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After idleness of two months, the Binghamton glass works will resume work Sept. 15.

Ithaca Daily News (Ithaca, New York) September 3, 1903
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BOTTLES FOR HOME MADE
ROOT BEER

  At $1.00 per dozen, with patent stoppers complete. convenient in size for placing in your refrigerator. Orders delivered without extra charge inside the city limits.

============

The Binghamton Glass Co.
Both 'Phones CRANDALL STREET
Manufacturers of Bottles of Every Description

The Binghamton Press (Binghamton, New York) September 3, 1903
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  Horace R. Bond, who has been at Port Marion for the past four months, has returned to this city, where he will be employed by the Binghamton Glass Company.

The Binghamton Press (Binghamton, New York) May 6, 1904
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WANTED-Boys. Short hours. Light work. Good pay. Apply 7 o'clock mornings. Binghamton Glass Co.

The Binghamton Press (Binghamton, New York) May 16, 1904
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BOTTLES

DO YOU USE THEM?
We can supply flint, green or amber. Get our new Price Lists for Flasks, Beers and Sodas.
Private mold works a specialty.
Bottles of every description.

BINGHAMTON GLASS CO.
MANUFACTURERS
BINGHAMTON, N. Y.

The Binghamton Press (Binghamton, New York) November 11, 1904
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City and Town | Name of Corporation. | Assessed value of personal property subject to local taxation for all purposes | Assessed value of real estate | Total value | Amount of tax

City of Binghamton | Binghamton Glass Works........|......| 9,700| 9,700 | 87 30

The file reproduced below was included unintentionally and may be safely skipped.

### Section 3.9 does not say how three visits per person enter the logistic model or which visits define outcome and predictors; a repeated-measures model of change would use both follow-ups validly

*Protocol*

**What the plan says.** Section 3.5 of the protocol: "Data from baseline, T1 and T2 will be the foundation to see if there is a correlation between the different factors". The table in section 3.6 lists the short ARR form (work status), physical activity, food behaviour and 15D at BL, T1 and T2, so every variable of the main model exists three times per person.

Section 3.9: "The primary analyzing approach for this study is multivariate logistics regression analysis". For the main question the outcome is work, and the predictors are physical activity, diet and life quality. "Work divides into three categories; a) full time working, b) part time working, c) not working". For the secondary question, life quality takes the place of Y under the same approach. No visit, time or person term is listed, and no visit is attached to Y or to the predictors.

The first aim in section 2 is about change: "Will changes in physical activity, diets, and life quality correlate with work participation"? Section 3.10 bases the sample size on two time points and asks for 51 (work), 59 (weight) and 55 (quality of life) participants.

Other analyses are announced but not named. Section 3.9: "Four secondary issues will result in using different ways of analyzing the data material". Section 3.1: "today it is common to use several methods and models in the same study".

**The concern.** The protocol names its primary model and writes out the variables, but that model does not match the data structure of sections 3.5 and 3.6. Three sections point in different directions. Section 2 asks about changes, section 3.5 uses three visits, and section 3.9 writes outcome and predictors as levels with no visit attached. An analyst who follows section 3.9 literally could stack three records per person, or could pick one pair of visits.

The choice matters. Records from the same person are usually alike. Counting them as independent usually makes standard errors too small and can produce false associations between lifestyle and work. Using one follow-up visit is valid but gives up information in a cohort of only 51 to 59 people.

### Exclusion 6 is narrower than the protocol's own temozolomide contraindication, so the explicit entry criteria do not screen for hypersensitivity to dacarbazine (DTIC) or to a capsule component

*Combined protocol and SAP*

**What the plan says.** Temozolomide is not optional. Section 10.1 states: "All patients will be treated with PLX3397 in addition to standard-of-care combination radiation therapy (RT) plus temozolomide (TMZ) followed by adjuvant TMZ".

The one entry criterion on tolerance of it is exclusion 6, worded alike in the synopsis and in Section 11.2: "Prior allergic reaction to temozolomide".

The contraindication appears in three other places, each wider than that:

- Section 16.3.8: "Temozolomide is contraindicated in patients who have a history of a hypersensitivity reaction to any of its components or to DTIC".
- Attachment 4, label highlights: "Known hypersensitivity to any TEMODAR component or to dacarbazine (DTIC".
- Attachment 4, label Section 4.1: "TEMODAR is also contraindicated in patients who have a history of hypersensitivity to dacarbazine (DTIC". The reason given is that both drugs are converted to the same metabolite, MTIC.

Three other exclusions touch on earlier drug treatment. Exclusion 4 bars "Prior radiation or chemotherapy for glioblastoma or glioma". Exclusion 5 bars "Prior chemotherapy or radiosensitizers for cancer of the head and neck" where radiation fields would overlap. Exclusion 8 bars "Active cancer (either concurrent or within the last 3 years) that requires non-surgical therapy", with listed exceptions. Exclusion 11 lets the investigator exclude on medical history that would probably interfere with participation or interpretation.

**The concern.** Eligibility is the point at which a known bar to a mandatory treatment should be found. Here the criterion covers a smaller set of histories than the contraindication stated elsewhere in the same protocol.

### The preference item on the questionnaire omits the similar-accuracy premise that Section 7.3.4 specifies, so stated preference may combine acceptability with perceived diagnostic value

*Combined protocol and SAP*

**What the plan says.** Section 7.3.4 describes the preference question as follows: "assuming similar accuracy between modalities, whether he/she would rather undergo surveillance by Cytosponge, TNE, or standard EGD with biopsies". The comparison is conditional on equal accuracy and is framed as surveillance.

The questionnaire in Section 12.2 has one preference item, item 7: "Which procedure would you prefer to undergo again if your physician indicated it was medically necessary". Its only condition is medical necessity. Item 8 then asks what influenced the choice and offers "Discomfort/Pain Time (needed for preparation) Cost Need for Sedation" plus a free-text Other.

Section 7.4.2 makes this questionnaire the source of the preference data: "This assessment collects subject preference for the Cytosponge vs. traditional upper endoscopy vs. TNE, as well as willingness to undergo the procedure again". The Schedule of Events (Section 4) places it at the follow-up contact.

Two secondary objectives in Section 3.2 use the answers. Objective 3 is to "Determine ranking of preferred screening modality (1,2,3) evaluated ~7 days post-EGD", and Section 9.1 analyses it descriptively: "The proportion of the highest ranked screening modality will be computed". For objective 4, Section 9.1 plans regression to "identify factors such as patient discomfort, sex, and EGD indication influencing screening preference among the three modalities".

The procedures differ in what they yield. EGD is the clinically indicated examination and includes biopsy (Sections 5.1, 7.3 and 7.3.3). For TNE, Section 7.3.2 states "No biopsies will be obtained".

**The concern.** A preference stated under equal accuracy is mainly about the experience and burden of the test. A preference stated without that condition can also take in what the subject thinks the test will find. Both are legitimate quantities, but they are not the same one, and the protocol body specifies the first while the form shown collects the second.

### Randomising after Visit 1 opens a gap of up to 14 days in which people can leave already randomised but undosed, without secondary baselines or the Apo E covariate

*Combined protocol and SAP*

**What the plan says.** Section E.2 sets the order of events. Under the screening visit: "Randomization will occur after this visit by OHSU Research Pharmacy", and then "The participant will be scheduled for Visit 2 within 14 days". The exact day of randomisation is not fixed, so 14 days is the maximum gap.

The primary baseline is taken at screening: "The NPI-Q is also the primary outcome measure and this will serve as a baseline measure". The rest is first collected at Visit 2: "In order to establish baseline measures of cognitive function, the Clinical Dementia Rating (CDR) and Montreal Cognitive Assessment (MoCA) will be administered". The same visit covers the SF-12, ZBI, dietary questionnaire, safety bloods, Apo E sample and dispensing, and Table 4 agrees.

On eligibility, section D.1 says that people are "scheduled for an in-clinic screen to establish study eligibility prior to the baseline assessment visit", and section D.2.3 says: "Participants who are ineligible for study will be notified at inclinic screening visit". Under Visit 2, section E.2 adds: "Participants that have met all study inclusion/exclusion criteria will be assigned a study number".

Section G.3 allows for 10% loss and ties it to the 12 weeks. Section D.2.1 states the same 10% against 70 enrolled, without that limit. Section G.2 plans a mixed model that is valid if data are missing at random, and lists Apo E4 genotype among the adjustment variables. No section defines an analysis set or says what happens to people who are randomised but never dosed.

Adams, Charles E.; Journal of Proceedings of the Board of Supervisors of Broome County 1904 (Binghamton, Republican Book Department, 1904)
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HORSE RADISH
BOTTLES

Light green glass of a bluish tinge only is desirable for Horse radish.
We make this kind and if your radish looks right it will sell well.
Ask for prices on bottles and corks

BINGHAMTON GLASS Co.
Manufacturers, Binghamton, N. Y.

The Binghamton Press (Binghamton, New York) March 23, 1905
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Ball Neck
Panel Bottles

  Superior in Quality-none better and few equal to our product as we use the best materials and employ skilled Union Labor.

  A variety of sizes and styles in light green or flint glass. Our process on bottles and corks of all kinds will interest you.

Binghamton Glass Co.
Manufacturers, Binghamton, N. Y.

The Binghamton Press (Binghamton, New York) April 21, 1905
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WANTED-15 boys, light work, good pay. Apply early. Binghamton Glass Co. 32 Crandall St.

The Binghamton Press (Binghamton, New York) June 1, 1905
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NOTICE

  All bottle factories will close for the Summer season June 30th, or earlier. Specifications for requirements during the next four months should be given at once. remember we supply bottles of all kinds and guarantee the quality.

BINGHAMTON GLASS CO.
MANUFACTURERS
Binghamton, N. Y.

The Binghamton Press (Binghamton, New York) June 21, 1905
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Home Made Root Beer

  If you want a healthful and refreshing drink for the Summer, let us supply you with Quart Bottles and Patent Stoppers attached, at $1.00 per dozen, delivered within the City limits.

  You can get a bottle of Root Beer Extract from your Grocer and make the cheapest and best drink obtainable. Write or 'phone.

BINGHAMTON GLASS CO.
32 Crandall Street Binghamton, N. Y.

The Binghamton Press (Binghamton, New York) July 28, 1905
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Mothers

 How many times do you plan some way to provide amusement for your children in order to keep them home? Try some OF OUR NICE CLEAN WHITE SAND
4 Bushels..$1.00
2 Bushels.. .50

==DELIVERED==

BINGHAMTON GLASS CO.